Georgia park with giant Confederate carving proposes changes

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FILE- In this Oct. 5, 2020 file photo, a massive mountainside carving depicting Confederate leaders Jefferson Davis, Robert E. Lee and Stonewall Jackson is shown, in Stone Mountain, Ga. The board overseeing an Atlanta area park that has centuries-old ties to the Ku Klux Klan and contains the largest Confederate monument ever crafted will be headed for the first time by an African American, Rev. Abraham Mosley. (AP Photo/Ron Harris, File)

FILE- In this Oct. 5, 2020 file photo, a massive mountainside carving depicting Confederate leaders Jefferson Davis, Robert E. Lee and Stonewall Jackson is shown, in Stone Mountain, Ga. The board overseeing an Atlanta area park that has centuries-old ties to the Ku Klux Klan and contains the largest Confederate monument ever crafted will be headed for the first time by an African American, Rev. Abraham Mosley. (AP Photo/Ron Harris, File)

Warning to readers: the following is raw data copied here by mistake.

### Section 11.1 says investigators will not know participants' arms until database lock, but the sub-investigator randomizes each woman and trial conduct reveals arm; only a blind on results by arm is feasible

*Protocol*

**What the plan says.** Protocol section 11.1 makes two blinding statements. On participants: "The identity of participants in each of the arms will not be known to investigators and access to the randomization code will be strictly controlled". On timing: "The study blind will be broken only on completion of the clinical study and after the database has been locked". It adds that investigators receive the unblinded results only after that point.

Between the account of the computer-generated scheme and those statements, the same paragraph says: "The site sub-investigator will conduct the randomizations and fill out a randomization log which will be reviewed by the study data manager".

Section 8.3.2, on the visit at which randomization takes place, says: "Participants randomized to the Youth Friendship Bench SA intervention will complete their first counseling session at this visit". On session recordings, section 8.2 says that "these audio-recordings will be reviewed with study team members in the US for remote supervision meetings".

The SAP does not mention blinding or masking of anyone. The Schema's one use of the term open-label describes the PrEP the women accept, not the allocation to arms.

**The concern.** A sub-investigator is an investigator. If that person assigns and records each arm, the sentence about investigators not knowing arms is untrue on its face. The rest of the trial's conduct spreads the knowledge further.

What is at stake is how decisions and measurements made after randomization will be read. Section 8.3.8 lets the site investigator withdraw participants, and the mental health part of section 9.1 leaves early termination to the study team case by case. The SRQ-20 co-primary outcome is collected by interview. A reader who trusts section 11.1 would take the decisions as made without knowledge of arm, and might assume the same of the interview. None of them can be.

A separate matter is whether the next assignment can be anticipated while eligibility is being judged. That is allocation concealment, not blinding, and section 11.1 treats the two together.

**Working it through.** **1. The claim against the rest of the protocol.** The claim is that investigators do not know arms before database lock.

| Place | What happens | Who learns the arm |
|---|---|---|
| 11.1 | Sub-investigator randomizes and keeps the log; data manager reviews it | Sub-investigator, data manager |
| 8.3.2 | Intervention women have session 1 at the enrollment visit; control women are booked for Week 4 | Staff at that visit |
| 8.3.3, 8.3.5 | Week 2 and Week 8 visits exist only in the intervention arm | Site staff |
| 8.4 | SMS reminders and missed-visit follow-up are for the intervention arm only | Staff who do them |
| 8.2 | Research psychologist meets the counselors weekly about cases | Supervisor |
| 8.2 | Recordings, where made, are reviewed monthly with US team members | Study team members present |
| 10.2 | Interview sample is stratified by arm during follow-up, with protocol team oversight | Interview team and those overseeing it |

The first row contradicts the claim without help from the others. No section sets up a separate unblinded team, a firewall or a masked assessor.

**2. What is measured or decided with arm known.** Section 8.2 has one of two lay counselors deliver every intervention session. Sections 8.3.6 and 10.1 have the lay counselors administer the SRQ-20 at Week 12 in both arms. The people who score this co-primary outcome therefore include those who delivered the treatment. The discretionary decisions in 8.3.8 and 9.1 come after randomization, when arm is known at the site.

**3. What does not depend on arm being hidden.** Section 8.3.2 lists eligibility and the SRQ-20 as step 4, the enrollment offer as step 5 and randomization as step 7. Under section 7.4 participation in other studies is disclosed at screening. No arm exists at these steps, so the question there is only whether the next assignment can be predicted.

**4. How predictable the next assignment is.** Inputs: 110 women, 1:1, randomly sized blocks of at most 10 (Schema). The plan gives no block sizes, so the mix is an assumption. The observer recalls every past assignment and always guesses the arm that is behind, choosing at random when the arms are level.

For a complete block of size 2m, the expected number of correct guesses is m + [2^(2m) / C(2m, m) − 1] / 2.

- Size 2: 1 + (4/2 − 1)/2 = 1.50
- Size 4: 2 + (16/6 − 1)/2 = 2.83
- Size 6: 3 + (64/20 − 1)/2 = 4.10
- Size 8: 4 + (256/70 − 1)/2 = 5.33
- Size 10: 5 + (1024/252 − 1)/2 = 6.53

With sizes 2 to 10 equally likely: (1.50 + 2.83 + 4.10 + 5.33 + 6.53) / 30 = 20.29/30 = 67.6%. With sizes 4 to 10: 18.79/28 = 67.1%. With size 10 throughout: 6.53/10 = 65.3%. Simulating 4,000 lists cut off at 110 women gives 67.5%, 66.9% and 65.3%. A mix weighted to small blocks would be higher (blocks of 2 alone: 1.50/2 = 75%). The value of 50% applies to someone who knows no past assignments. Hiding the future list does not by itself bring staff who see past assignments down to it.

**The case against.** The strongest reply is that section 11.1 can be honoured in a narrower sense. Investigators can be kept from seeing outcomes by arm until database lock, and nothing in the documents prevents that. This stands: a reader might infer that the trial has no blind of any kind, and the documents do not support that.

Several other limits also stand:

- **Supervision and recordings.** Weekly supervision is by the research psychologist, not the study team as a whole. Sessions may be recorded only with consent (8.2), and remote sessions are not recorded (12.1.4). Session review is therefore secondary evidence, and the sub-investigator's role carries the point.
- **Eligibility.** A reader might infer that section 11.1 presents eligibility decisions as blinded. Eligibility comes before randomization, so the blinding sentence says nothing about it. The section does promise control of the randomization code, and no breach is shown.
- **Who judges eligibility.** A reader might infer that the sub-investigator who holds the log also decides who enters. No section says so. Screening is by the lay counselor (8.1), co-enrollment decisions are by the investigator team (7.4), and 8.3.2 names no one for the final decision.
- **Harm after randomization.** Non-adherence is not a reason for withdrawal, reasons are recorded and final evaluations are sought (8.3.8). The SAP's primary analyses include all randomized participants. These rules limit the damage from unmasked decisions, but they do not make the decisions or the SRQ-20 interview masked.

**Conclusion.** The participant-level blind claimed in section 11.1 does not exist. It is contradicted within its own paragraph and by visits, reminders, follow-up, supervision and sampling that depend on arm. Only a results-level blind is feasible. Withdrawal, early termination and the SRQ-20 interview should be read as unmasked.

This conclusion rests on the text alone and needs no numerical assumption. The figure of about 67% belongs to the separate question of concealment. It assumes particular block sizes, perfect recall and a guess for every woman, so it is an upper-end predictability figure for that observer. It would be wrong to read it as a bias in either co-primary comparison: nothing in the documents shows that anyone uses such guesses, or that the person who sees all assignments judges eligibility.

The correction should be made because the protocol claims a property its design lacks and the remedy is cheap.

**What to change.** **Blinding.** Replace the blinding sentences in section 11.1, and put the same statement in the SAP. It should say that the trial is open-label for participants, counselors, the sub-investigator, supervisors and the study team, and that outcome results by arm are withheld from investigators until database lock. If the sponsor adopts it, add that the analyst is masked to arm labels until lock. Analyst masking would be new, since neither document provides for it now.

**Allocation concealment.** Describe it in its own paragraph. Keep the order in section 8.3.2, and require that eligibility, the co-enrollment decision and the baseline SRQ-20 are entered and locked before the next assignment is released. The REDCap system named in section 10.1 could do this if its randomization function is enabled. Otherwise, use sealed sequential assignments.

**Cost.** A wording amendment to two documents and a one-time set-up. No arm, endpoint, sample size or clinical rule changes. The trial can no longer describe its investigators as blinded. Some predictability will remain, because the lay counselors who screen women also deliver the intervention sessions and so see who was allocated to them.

STONE MOUNTAIN, Ga. (AP) — A mountain park near Atlanta with a giant carving of Confederate leaders is proposing changes to address criticism of its Old South legacy.

Under the proposals, Stone Mountain park would publicly acknowledge that it was once a gathering spot for the Ku Klux Klan, relocate Confederate flags on the grounds and remove the carving from its park logo.

Park CEO Bill Stephens presented the proposals to the park’s board on Monday.

The board did not immediately vote on any of them. T

he proposals come amid a national reckoning on race that brought down dozens of Confederate monuments in a span of weeks last year.

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